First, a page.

Having announced a "rebuke" to U.N. Ambassador Andrew Young, President Carter finds himself in a political trap built by two immuatable facts that are fully appreciated though never publicly admitted in his administration.

Fact No. 1: Young's interview with Le Matin of Paris, equating oppresed Soviet dissidents with U.S. "political prisoners," was no aberration , but followed a pattern begun when he came to the United Nations. Instead of newsmen enlarging Young's every utterance as apologists claim, they have ignored most of his heavy rhetorical output. So it is fair to expect more of the same, although slightly softer. That happened the very day after the president's "rebuke" when Young reiterated to the International Herald Tribune the essence of his Le Matin interview.

Fact No. 2 : No Carter-administration official is more fireproof than Young. White House daydreams about easing him out were quickly obliterated by massive support for him from blacks. Carter political advisers concluded that to sack Young would risk the president's black constituency, still strong while other support crumbles.

The president, therefore, is trapped by Andy Young. While Young's mere presence antagonizes many voters quite apart from the likelihood of his future philosophizing), Carter dare not sack him. Having acted in haste to name a glamorous U.N. envoy, the president can repent in leisure about a no-escape dilemma.

"Outraged" was the most common word describing the reaction to Young's Le Matin interview among State Department officials, even McGovernite liberals. Yet what Young said was identical in substance to what he has been saying for 18 months, usually without anybody's taking notice.

"I see my country as vulnerable as anybody else's around the table," Young commented last year as he addressed the U.N Human Rights Commission (representing the world's most barbarous despotisms). While the Kremlin persecutes dissenters, Young pointed out, "many of our own students were shot down on their campuses."

But in describing the communist world, he sometimes voices the axiom of Radio Moscow and Radio Havana that political freedom is subordinate to economic security. "For most of the world," he declared on Human Rights Sunday, last December 11, "civil and political rights come as luxuries . . . that are far away in the future." In the Soviet Union, he added, "human rights are essentially not civil and political, but economic."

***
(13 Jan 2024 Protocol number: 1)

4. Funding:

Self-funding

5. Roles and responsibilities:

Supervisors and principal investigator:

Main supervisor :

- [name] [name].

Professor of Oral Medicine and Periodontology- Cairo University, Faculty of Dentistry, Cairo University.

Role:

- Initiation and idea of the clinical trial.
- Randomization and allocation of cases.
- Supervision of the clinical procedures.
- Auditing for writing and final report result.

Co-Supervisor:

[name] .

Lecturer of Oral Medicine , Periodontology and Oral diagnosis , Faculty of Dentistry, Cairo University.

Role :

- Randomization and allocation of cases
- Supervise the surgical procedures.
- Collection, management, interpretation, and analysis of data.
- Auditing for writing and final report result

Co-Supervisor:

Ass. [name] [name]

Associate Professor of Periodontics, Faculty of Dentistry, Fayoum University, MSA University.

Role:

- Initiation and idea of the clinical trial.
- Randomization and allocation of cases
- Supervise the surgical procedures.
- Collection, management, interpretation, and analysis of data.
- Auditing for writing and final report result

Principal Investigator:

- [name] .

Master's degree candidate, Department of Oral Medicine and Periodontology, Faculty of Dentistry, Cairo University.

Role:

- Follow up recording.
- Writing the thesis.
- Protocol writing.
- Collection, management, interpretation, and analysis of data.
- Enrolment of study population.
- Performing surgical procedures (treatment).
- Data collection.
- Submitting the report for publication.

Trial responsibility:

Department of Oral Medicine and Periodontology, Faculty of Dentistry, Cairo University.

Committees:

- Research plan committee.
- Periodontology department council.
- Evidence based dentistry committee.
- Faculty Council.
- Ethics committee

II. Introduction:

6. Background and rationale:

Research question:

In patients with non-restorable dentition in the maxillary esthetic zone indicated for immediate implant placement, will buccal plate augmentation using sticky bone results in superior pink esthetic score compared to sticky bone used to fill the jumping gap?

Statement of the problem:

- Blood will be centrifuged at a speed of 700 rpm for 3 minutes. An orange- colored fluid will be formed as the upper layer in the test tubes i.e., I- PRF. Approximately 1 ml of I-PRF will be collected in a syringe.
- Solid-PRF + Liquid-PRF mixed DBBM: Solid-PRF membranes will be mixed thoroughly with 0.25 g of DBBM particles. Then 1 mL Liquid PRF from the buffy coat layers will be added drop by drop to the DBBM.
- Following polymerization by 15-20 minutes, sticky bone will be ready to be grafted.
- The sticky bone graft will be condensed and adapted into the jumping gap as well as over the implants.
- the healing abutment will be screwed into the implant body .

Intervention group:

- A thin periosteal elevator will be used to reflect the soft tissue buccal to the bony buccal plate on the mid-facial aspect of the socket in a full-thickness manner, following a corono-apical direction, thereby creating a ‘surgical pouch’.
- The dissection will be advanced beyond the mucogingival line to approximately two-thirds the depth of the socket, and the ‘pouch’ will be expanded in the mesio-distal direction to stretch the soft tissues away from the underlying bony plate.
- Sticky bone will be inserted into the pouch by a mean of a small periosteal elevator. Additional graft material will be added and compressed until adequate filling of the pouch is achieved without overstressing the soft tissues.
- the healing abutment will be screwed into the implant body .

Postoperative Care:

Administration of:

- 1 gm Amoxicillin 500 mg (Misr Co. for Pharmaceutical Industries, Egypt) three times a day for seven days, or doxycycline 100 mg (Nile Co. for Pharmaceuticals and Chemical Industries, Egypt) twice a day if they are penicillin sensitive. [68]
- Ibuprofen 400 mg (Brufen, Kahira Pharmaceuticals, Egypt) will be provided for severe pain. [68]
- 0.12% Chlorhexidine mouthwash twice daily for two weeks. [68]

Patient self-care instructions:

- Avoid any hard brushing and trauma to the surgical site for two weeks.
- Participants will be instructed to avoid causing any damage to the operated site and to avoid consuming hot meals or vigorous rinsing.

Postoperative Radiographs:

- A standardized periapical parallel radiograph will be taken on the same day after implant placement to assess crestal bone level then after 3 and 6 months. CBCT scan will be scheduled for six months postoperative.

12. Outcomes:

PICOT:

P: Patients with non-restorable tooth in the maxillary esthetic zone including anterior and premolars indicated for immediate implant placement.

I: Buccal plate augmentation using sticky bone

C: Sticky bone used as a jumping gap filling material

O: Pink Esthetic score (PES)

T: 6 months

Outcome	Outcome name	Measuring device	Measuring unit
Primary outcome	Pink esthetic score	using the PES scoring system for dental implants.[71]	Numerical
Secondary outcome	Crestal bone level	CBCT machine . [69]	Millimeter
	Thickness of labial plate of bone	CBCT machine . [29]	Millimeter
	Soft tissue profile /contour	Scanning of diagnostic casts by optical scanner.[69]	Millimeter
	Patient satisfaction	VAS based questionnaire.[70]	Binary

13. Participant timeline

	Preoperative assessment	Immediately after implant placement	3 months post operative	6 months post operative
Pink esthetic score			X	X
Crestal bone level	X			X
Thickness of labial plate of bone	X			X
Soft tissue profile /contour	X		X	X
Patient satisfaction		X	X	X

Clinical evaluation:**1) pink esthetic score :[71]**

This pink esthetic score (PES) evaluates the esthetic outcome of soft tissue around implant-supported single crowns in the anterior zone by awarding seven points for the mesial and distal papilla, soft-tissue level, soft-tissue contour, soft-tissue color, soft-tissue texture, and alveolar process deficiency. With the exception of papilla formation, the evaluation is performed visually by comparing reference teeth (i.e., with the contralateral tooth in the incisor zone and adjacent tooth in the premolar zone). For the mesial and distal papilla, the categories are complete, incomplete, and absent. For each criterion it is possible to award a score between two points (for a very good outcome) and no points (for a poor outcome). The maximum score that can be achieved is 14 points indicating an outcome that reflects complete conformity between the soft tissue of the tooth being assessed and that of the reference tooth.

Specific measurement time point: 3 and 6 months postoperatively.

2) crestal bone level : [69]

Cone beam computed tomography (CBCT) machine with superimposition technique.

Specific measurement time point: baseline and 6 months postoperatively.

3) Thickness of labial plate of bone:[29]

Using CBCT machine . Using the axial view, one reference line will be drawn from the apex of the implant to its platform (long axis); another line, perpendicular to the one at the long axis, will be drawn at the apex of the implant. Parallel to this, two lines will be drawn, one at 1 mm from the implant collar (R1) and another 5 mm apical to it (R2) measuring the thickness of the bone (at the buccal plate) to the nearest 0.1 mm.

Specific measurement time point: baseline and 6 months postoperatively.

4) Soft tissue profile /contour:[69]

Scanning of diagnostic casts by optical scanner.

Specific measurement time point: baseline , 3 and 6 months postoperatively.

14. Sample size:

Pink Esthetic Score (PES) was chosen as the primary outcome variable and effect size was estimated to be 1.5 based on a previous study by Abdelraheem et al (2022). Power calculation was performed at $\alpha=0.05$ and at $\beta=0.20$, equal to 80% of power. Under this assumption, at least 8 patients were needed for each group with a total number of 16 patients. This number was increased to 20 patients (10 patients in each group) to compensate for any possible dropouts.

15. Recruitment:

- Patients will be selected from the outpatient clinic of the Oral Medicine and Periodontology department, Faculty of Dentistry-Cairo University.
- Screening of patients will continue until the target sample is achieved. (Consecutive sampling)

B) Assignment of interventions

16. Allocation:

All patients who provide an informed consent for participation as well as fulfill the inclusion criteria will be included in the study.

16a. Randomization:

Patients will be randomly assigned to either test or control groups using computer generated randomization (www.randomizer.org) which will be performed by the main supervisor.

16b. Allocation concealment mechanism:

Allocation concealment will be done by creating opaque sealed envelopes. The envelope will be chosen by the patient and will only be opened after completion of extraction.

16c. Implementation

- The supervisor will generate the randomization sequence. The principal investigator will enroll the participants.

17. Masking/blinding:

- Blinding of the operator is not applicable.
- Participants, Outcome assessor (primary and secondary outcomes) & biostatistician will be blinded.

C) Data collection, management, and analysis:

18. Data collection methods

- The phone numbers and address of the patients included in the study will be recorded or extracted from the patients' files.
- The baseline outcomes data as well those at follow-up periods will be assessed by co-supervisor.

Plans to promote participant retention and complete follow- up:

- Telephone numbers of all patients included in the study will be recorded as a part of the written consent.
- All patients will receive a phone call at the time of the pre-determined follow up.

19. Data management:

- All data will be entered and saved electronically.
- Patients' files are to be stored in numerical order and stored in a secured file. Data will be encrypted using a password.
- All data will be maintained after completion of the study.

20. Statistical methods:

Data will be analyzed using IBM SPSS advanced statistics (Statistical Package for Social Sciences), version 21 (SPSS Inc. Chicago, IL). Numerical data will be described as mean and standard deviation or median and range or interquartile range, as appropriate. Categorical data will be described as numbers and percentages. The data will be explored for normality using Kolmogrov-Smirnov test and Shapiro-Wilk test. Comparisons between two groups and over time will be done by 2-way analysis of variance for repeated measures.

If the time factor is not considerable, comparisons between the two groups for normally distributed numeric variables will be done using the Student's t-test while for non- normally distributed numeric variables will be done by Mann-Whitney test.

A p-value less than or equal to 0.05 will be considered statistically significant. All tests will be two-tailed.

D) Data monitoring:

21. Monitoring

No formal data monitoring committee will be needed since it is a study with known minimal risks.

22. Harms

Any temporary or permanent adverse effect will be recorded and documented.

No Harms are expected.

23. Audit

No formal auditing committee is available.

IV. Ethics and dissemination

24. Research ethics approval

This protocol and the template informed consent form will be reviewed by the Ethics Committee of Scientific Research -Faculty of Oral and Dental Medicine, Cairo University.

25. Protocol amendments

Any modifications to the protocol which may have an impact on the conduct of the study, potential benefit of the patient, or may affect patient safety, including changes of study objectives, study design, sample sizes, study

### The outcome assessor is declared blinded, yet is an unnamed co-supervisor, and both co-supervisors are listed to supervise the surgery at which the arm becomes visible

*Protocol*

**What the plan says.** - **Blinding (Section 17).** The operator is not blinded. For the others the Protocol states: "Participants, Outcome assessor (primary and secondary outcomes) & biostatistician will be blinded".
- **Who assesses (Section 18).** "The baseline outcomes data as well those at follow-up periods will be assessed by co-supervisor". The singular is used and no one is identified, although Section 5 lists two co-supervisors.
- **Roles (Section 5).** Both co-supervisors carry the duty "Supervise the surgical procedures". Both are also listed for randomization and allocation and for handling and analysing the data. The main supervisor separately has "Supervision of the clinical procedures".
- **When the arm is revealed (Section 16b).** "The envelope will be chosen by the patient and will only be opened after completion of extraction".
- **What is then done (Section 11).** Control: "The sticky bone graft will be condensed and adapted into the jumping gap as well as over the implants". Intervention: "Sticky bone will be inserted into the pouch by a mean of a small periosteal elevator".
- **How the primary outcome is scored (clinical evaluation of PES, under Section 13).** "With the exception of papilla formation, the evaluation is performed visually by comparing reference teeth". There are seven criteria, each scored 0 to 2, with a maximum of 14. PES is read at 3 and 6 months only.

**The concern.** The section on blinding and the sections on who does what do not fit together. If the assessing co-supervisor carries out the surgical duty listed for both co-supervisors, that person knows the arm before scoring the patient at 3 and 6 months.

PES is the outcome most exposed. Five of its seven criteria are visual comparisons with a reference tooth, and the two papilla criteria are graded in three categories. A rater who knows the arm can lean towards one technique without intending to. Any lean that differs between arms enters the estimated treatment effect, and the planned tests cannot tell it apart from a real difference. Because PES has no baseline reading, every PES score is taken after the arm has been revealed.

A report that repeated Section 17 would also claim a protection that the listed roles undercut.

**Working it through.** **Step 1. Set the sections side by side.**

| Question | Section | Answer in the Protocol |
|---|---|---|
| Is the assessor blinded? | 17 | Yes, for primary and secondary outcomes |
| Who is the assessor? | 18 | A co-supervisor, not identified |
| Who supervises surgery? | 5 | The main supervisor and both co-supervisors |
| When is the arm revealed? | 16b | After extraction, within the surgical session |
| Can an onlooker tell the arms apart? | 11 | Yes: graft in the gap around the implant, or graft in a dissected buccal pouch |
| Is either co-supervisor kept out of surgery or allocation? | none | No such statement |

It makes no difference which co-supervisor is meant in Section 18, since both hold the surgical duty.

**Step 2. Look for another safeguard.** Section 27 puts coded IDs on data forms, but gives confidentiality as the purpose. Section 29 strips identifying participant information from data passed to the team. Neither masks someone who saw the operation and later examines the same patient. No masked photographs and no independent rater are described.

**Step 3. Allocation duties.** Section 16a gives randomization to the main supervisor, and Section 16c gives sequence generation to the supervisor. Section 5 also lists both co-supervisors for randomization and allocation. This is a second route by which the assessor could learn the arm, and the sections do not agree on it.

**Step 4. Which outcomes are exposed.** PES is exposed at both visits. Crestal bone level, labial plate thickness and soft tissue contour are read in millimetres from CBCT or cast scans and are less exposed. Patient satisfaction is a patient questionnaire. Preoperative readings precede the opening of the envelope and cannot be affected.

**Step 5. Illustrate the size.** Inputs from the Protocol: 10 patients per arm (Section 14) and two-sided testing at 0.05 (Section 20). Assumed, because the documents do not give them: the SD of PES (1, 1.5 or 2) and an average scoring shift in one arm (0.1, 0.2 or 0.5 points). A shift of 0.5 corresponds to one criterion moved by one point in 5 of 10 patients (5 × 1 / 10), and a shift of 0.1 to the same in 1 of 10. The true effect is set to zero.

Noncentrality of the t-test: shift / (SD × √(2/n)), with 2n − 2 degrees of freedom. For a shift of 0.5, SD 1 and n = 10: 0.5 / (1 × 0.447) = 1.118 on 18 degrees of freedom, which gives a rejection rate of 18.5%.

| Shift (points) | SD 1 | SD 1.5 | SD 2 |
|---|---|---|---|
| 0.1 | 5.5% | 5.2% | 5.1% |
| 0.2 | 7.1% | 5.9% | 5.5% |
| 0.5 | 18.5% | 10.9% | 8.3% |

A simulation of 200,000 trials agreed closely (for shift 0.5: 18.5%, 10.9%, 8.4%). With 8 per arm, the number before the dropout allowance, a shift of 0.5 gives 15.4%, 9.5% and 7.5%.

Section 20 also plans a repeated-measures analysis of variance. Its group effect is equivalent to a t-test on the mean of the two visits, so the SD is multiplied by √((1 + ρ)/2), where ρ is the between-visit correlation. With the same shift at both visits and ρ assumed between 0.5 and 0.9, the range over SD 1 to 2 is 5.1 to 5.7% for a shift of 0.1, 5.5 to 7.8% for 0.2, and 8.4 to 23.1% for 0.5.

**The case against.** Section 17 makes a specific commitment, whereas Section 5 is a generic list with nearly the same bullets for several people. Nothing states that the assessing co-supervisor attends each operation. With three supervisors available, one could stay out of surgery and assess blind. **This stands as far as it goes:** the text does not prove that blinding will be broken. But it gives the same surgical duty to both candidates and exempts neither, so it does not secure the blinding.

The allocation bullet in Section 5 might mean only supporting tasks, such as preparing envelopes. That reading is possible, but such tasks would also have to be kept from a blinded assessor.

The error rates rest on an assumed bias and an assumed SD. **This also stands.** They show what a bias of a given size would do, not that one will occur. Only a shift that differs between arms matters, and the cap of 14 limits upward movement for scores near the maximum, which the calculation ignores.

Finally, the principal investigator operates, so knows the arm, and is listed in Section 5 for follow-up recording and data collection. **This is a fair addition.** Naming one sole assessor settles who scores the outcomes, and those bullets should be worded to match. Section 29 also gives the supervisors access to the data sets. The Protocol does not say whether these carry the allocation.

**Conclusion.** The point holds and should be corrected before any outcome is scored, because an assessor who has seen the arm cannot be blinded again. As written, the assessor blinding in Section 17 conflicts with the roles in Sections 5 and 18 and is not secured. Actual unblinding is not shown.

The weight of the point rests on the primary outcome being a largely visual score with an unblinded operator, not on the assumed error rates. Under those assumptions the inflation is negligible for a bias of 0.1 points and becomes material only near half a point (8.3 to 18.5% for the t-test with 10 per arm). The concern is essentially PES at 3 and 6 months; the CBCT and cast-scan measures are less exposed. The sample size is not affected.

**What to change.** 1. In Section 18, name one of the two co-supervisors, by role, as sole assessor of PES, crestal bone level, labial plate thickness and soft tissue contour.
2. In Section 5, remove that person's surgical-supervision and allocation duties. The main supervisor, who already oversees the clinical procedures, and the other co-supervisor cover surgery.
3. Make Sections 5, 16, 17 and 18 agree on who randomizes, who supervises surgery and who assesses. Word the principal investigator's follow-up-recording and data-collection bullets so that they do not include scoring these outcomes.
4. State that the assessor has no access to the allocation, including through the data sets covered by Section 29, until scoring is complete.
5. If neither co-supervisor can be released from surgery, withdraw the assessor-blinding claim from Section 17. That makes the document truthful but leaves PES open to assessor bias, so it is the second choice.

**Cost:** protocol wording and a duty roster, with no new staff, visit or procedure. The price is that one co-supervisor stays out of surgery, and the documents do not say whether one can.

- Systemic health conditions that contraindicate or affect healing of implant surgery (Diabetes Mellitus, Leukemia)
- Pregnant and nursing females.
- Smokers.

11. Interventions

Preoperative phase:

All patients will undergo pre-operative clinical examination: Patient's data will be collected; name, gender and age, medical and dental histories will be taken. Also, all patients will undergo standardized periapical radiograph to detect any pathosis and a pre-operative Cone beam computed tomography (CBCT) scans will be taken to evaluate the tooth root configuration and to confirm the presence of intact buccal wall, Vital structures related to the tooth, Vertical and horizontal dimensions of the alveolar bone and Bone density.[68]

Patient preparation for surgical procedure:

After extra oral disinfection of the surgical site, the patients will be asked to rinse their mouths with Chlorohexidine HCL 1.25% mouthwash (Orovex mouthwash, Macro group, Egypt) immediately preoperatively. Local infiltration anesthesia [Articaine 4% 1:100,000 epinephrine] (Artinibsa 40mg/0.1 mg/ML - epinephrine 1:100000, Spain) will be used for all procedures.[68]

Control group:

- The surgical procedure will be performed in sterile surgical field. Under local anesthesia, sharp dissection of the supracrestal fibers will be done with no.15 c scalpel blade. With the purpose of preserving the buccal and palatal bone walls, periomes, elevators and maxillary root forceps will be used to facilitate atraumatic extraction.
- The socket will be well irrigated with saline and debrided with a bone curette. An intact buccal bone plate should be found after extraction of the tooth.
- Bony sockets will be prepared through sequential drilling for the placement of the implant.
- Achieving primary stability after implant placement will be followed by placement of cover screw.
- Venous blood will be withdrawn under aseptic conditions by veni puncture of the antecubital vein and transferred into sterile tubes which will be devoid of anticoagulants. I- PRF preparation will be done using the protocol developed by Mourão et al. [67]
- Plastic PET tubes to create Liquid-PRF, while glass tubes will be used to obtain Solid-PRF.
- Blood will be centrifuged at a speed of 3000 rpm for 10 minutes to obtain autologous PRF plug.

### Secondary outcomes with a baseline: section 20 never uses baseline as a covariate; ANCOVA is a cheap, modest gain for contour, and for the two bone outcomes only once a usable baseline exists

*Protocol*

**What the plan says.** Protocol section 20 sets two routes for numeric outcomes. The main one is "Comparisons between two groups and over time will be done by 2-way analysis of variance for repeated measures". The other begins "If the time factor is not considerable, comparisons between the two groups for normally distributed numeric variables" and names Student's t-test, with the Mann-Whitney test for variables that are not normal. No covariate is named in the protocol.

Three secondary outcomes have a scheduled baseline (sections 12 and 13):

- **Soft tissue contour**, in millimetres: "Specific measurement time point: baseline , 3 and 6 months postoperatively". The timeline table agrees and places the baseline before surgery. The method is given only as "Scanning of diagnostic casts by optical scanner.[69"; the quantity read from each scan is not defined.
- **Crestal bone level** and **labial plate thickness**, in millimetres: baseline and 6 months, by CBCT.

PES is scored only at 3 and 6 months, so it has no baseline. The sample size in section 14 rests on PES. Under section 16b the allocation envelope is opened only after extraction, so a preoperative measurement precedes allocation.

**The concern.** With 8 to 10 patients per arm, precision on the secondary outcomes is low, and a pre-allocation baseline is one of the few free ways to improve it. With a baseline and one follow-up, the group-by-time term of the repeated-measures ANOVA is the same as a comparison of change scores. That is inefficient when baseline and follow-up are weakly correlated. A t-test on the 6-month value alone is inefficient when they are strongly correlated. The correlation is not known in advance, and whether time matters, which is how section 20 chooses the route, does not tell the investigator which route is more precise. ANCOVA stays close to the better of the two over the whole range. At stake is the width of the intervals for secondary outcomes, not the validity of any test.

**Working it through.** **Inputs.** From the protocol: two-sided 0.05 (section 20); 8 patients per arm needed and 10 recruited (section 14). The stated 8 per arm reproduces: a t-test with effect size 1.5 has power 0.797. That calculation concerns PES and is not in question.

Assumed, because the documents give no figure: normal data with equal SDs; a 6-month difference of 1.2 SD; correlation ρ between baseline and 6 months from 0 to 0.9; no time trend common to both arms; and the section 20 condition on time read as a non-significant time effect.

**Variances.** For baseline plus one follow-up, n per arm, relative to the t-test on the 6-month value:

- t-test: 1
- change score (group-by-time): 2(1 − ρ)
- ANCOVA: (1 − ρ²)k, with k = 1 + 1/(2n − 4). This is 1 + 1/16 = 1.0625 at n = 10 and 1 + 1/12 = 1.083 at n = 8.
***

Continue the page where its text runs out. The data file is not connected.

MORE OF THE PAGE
While Young is unforgiving about right-wing dictatorships, he is lenient toward communist tyranny. This climaxed in May 1977 in Mozambique, a Marxist regime with 100,000 citizens in forced-labor camps. "East and West alike look to this nation with new hope and with new courage," Young said. While welcoming communist Vietnam into the United Nations by praising its "struggle for independence," he ignored repression and genocide in the new Indochina.

Those quotations and many more are recounted in a forthcoming Commentary article by Carl Gershman, executive director of the Social Democrats. He comments on "Young's apparent lack of commitment to political freedom and his ability to turn a blind eye to oppression" by Third World "progressive" regimes. Gershman reaches his conclusion: "Young finds himself today for the most part on the side not of the oppressed but of the oppressors."

Since Young's philosophy conflicts with stated U.S. foreign policy, why is he not removed? The reason given at both the State Department and White House is his successful conduct of policy on Africa, particularly negotiating a peaceful settlement in Namibia (South-West African). In fact, the Namibian question is far from settled, and preliminary success should not be attributed to Young. Prospects for peaceful transition to a pro-Western regime in Rhodesia have not been helped by Young's rhetoric, most recently unsubstantiated charges that Ian Smith's government was behind the massacre of missionaries. Bishop Abel Muzorewa, the moderate black Rhodesian leader, arrived in Washington last weekend furious over Young's slanders.

The real reason Young is fireproof is found not on the African continent but on the House floor. "You heard as well as I did what John Conyers said," a White House aide told us. When Rep. Conyers (D-Mich.) and other members of the Black Caucus took the floor July 13 to defend Young, they implicitly threatened the president if he changed U.N. ambassadors. Pro-Young rallies of blacks followed around the country that weekend. Some Carter officials talk of bringing Young into the White House or sending him abroad as an ambassador, but most feel they are stuck with him at Turtle Bay. Any move, they fear, might deface the extraordinary seal of approval from Young attesting that Jimmy Carter is "free of racism." They are left with only hope. While the president's men cannot expect Andy Young to change his world view, they can hope what he says will be ignored by the media as it often has been in the past.